Improving Hydrologic Disaster Forecasting and Response for Transportation by Assimilating and Fusing NASA and Other Data Sets
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Improving Hydrologic Disaster Forecasting and Response for Transportation by Assimilating and Fusing NASA and Other Data Sets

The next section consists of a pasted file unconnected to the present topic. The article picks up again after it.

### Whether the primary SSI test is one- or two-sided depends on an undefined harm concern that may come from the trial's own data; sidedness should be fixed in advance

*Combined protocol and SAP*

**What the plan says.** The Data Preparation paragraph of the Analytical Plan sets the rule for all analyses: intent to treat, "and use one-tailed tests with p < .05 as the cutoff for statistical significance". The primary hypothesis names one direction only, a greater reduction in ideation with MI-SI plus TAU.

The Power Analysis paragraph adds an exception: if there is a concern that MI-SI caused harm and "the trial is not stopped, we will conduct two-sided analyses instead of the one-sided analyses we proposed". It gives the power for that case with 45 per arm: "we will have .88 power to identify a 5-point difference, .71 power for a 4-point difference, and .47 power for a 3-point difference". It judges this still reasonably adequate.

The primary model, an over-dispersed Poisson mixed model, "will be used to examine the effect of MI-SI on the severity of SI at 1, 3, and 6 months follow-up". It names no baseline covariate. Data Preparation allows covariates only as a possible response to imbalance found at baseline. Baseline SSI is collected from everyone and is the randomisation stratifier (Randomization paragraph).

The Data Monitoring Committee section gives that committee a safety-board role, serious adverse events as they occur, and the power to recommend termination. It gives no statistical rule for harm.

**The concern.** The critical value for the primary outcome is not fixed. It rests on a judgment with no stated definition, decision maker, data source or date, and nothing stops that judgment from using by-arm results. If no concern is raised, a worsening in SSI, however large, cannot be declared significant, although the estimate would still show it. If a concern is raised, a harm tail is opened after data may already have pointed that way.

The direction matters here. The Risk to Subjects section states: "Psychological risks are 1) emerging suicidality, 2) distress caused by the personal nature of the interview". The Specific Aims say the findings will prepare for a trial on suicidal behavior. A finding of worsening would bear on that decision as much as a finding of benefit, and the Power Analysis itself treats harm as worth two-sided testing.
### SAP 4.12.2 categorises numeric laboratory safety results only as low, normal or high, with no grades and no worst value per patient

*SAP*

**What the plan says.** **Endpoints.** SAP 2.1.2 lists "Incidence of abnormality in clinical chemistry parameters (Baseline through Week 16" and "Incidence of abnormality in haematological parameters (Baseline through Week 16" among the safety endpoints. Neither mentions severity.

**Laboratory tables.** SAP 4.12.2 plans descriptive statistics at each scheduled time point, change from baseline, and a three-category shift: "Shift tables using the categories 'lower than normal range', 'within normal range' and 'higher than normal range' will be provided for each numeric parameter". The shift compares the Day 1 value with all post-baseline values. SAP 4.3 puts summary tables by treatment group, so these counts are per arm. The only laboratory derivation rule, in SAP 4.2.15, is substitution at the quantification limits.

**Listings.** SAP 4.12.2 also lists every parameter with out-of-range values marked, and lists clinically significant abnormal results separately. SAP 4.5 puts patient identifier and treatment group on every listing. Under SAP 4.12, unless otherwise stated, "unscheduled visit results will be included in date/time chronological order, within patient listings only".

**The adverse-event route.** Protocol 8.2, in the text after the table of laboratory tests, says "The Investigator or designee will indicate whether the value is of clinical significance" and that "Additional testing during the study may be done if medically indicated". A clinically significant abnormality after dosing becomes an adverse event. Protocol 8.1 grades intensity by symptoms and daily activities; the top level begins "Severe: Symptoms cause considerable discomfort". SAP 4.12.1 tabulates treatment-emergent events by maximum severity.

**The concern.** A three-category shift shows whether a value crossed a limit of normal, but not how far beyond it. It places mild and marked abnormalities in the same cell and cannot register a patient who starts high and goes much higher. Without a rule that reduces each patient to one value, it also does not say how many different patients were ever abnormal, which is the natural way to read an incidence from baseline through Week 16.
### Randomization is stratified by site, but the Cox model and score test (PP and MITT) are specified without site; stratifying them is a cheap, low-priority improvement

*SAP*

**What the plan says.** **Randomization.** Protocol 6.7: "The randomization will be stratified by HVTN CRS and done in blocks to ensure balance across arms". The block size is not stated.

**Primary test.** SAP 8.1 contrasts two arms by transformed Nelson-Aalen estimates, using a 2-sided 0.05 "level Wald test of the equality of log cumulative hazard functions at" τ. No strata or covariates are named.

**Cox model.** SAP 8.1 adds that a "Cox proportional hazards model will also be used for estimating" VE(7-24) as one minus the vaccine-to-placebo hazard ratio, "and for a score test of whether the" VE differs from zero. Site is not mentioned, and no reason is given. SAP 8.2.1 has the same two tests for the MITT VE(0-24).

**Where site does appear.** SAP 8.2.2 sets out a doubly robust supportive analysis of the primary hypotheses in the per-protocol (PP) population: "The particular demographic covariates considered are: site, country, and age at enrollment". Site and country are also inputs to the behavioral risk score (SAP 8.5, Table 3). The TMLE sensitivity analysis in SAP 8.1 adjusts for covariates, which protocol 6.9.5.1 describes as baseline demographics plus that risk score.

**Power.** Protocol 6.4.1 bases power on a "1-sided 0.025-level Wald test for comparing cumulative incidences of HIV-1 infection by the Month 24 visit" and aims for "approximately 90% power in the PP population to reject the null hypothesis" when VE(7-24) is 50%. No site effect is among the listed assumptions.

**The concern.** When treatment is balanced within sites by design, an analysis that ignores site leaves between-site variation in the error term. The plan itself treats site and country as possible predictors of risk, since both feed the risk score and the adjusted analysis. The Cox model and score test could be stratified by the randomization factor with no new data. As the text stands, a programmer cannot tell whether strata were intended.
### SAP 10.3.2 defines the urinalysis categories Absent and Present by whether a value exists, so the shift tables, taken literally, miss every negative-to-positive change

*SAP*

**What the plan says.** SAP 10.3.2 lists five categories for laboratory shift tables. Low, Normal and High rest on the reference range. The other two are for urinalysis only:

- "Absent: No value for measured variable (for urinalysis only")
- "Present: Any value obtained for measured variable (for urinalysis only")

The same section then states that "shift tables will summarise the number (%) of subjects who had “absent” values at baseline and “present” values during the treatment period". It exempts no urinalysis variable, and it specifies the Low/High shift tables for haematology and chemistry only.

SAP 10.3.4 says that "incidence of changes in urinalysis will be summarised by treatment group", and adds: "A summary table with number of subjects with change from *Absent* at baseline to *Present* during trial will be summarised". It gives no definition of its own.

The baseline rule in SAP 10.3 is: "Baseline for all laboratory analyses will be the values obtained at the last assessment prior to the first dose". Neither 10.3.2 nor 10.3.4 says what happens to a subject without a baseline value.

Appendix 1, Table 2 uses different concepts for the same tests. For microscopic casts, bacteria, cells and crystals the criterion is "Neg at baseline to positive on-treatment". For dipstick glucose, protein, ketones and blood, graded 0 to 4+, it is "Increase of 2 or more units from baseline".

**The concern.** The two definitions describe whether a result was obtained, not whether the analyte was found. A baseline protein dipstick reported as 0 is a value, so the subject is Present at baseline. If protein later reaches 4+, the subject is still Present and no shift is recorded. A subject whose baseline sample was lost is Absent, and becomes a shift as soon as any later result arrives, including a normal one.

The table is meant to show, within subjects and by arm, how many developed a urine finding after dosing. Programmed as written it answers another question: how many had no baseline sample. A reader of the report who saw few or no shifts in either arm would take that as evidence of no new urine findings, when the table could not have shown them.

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    In this 3-year project, the research team developed the Hydrologic Disaster Forecast and Response (HDFR) system, a set of integrated software tools for end users that streamlines hydrologic prediction workflows involving automated retrieval of heterogeneous hydro-meteorological data from multiple sources in near real-time, the computation of critical variables to assess and forecast hydrologic disasters using modern distributed hydrologic model, and data assimilation techniques. The system is intended to be deployed as a decision-support tool in operations where extensive areas need to be monitored for extreme weather events and/or where accurate hydrologic predictions are required. The HDFR has been developed and built as a series of modules grouped under four categories: 1. Data: These modules allow to automatically download information from multiple servers hosted by data providers such as government agencies, comprising meteorological and hydrological observations from land and space-borne sensors, and model predictions such as weather forecasts. 2. Fusion: Enable the combination or “fusing” of observations and/or simulations from different instruments and/or models for generating more accurate estimates. 3. Modeling: Allow the creation of hydrologic models and provide tools to estimate their parameters and initial conditions to maximize the correspondence of the simulations with the observations for improved predictive power. 4. Severity: Contrast current or forecasted conditions with historical observations to assess threat levels and allow for efficient response actions. Most of these modules were incorporated into the Geographic Resources Analysis Support System (GRASS), a popular open-source geographic information system, so that complex simulation workflows (from data acquisition to model result analysis and visualization) can be executed in a unified environment without requiring numerous external tools. Within GRASS, information is organized in a unified place with multiple options for data import and export, and for interoperability between the HDFR’s modules and other general-purpose routines. The research team consisted of researchers from the University of Pittsburgh, Indiana University - Purdue University Indianapolis (IUPUI), and NASA’s Goddard Earth Science Data and Information Services Center (GES-DISC/ADNET). The team also partnered with the Pennsylvania Department of Transportation (PennDOT) for part of the cost sharing and for evaluating the incorporation of the HDFR into transportation infrastructure monitoring operations (for example for the determination of threatened bridges following severe weather). While most of the individual modules of the HDFR were completed and tested, a late start date of the matching fund with PennDOT leads to delays in the full completion of the HDFR’s development. The team will therefore continue the work on the HDFR system throughout 2017. In this report the completed activities of this project for each of the tasks originally identified are described, together with pending activities to be delivered in early 2018.
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